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Did COVID-19 Cause a Decrease in New Cancer Clinical Trials?

Did COVID-19 Cause a Decrease in New Cancer Clinical Trials?
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Published on February 17, 2021

The Effect of COVID-19 on Clinical Trials for Cancer

A 60% decrease in new clinical trials for cancer drugs and biological therapies suggests that COVID-19 may be associated with long-term indirect effects on cancer mortality, according to the authors of a study that was recently published in JAMA Network Open.

The results raise concerns about the development of new cancer therapies, “to the extent that the findings are generalizable to other conditions, [affecting] the momentum of scientific progress for other disease areas as well,” the authors noted. It also adds to research on the direct impact of COVID-19 on cancer mortality resulting from infection of the novel coronavirus, disrupted treatment and delayed screenings.

Fewer Clinical Trials Were Started During the Coronavirus Pandemic

Using information from the Medidata Enterprise Data Store, researchers from Acorn AI, a Medidata Company, Johns Hopkins Bloomberg School of Public Health and Johns Hopkins Medicine aggregated all phase I through IV oncology trials of drugs or biological agents that launched during the eight consecutive months of October through May over five successive years (i.e., 40 months). The five months from January 2020 through May 2020 were considered the pandemic period, and the 35 months preceding January 2020 were considered the pre-pandemic period.

During the 40 months of observation, 1,440 phase I through phase IV oncology trials were launched in 91 countries. Of those, 1,249 were started in the years before the pandemic, but just 191 were started since the COVID-19 pandemic began. The findings reinforce the logistical challenges reported by several organizations in keeping existing trials running during COVID-19.

Impact of COVID-19 on Existing Clinical Trials

In March 2020, the American Society of Clinical Oncology (ASCO) conducted a survey to learn about the types of changes and challenges that clinical trial programs were experiencing early in the pandemic.

Most of the respondents reported conducting remote patient care when possible and remote visits and monitoring with sponsors and/or contract research organizations (CROs). However, numerous challenges were reported, including enrollment and protocol adherence difficulties with decreased patient visits, staffing constraints and limited availability of ancillary services.

“It is not surprising to see a decline in the launch of new trials,” said Dr. Richard Schilsky, chief medical officer for ASCO, in a piece for The Lancet Oncology about the recent study. “It is consistent with other work showing a 50% decline in enrollment during the early months of the pandemic.”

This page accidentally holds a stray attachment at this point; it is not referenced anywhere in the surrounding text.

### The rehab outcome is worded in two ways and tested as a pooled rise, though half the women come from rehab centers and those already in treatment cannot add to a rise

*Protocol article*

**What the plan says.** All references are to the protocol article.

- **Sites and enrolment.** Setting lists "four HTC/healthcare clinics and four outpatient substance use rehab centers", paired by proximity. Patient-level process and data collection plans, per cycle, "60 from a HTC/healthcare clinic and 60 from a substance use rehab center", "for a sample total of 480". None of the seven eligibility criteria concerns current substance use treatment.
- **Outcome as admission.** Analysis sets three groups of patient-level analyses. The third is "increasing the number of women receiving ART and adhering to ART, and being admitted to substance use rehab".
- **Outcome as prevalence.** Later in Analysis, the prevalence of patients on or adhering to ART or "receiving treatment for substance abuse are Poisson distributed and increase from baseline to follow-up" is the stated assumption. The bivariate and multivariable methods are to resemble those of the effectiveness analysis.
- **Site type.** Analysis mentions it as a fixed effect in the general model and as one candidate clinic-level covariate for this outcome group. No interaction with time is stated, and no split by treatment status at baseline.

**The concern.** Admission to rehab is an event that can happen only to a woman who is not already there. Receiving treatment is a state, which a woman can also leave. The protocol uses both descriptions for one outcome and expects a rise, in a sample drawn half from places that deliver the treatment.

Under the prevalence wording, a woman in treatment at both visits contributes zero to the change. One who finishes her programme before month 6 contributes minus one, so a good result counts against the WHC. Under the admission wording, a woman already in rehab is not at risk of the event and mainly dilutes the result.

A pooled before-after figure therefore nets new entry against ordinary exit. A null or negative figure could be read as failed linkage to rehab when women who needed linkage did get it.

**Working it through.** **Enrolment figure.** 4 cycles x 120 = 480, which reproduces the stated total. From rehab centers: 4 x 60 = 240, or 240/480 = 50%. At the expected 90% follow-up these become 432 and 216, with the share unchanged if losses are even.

In December 2020, ASCO published Road to Recovery Report: Learning From the COVID-19 Experience to Improve Clinical Research and Cancer Care with recommendations for clinical research around five goals: (1) ensure that clinical research is accessible, affordable and equitable; (2) design more pragmatic and efficient clinical trials; (3) minimize administrative and regulatory burdens on research sites; (4) recruit, retain and support a well-trained clinical research workforce; and (5) promote appropriate oversight and review of clinical trial conduct and results.

“The COVID-19 pandemic quickly and dramatically transformed the conduct of clinical research,” the report stated. “Early disruptions in care delivery, demands on staff time and a necessary focus on protecting patients and care teams initially led many pharmaceutical companies to halt or delay trials without consideration for where patients were in the screening process or geographic differences in the incidence of COVID-19. This resulted in a steep fall in enrollment.”

The organization noted that there have been positive changes as a result of the pandemic, such as facilitating patient participation in research through telehealth, allowing the delivery of research-related care at clinical sites remote from research centers and closer to participants' homes and increasing flexibility in protocol requirements. The interactions of sponsors and CROs with research sites became more efficient via remote visits and monitoring and use of electronic signatures and documentation.

In addition, regulators, government agencies and journals streamlined research oversight and review to allow for rapid implementation of research studies and dissemination of emerging and important information related to COVID-19, according to ASCO.

Dr. Schilsky told The Lancet Oncology that, anecdotally, recruitment to trials has started to recover as sites adapt to new ways of working, even as cases have spiked again in many countries, including the United States and across Europe.

“This pandemic will come to an end and when it does, cancer will still be with us,” he said. “We had to redirect our focus, it had to be done, but we have to get cancer research back on track as soon as possible.”

~Megan Trusdell 


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